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Chi Newman’s Kitchen Talk

Editor’s Note: Chi Newman is a frequent contributor to Just One Opinion. She is our expert on all things Asian, especially Chinese food and culture, because she was born and raised there. Chi wrote this article for her own website at and offered to let us publish it here. I bet you’ll have a craving for Chinese food that will last for days!

It’s been several months since I contributed an article to my website and here at Just One Opinion. I’ve been really busy lately, but I felt like writing and sharing some of my Chinese recipes with you. These are not banquet dishes, these are family dishes.

In China, family dishes are called “shia fan,” which literally means dishes that make the rice go down. For common people this type of food can be quite inexpensive, but the ingredients are cooked with so much flavor by the adding of hot peppers, garlic, ginger and onions, that sometimes these “shia fan” dishes taste better than banquet dishes.

You do not need a big piece of meat. One chicken breast, a few shrimp, a pork chop or small piece of steak would be enough to feed a whole family. To these ingredients we add a little bit of this and a little of that – ingredients that are already in your refrigerator. You might have half a green pepper or red pepper, a carrot, some celery sticks, green onions – or some nuts like cashews, almonds or peanuts. Include ginger, garlic, hot pepper sauce, or flakes. Add these to the meat you have to make a very healthy and flavorful meal that will feed the whole family. Chinese hosts always serve rice on the side.

Once you know the art of stir frying, you can always find some things to make a beautiful dish. The actual cooking time is very short, but the preparation and cutting can take time. You’ll need many little bowls to keep each ingredient separate. Marinate the meat in the sauce you will have prepared, but each vegetable should be stir fried separately to retain its color and consistency.

Even in cooking we never forget to practice the “Yin-Yang” philosophy. There is never a Chinese dish that is all white or all dark. There are always contrasting colors and textures in keeping with our philosophy of balance and opposites.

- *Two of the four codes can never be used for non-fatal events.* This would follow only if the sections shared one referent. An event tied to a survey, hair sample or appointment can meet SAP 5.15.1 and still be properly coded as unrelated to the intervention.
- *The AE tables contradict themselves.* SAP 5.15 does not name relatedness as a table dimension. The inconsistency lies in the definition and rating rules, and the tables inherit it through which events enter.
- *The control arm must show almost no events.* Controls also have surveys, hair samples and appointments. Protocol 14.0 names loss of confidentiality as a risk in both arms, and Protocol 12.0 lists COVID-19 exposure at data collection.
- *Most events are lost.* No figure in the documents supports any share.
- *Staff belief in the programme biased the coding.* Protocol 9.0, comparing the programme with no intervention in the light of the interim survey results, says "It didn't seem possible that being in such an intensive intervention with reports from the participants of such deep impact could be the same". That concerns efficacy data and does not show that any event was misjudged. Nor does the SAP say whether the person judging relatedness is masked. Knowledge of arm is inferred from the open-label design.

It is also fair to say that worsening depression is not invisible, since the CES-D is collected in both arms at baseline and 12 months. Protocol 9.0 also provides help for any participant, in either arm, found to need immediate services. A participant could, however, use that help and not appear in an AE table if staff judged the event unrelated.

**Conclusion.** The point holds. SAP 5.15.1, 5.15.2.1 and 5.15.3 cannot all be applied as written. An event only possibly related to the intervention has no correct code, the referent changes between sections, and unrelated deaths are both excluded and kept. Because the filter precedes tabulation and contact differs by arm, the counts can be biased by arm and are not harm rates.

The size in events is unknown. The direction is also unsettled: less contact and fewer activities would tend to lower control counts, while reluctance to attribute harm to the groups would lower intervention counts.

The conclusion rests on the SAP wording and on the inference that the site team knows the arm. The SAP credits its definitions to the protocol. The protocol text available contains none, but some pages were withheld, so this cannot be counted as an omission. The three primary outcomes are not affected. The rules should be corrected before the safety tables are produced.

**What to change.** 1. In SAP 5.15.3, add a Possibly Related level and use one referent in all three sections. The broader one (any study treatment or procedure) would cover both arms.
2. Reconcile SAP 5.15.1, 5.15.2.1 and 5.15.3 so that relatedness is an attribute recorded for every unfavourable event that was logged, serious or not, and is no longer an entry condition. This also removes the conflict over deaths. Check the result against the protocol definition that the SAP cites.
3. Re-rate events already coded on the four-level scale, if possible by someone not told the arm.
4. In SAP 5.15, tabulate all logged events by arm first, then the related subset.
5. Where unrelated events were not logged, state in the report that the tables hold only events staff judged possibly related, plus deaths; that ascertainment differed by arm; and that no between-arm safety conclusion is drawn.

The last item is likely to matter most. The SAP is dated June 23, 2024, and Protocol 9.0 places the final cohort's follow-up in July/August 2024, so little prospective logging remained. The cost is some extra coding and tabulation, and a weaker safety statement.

2 chicken breasts, cut into squaresChicken with rice dish [Photo: Nathalie Dulex, Switzerland]

2 egg whites, unbeaten
2 Tbs.of good white wine
1 1/2 Tbs cornstarch
Mix the above ingredients, and toss into the chicken breasts, let stand

2 slices of ginger, chopped
2 green onions, chopped
3 cloves crushed garlic

1 cup of cashews, or peanuts
1/2 green pepper (cut into squares)
1/2 red pepper (cut into squares)
5 dried shiitake mushrooms, soaked in boiling water till soft. Squeeze dry and cut into squares. (Any kind of fresh mushrooms can be used.)
2 stalks of celery, cut into cubes
Oil (preferably vegetable or peanut oil for frying)


1 1/2 Tbs red wine
1 1/2 Tbsp ketchup (for color)
1 1/2 tsp sugar
3 Tbsps soy sauce
1 Tbsp Hosing sauce (can be bought at any supermarket)
2 Tbsps of hot red pepper sauce (can be bought at any supermarket) I like the Sambal Oilek (ground fresh chili paste, it is made in the USA) (optional)

1 tsp cornstarch mixed with 1 Tbsp water

Cut chicken breast into squares and mix with unbeaten egg whites, wine and cornstarch. Let stand.
Heat enough oil to fry nuts, season and remove to bowl. Heat oil to fry green pepper, red pepper and celery till cooked but still crisp, season and remove to bowl. Heat oil to fry mushrooms, season and remove.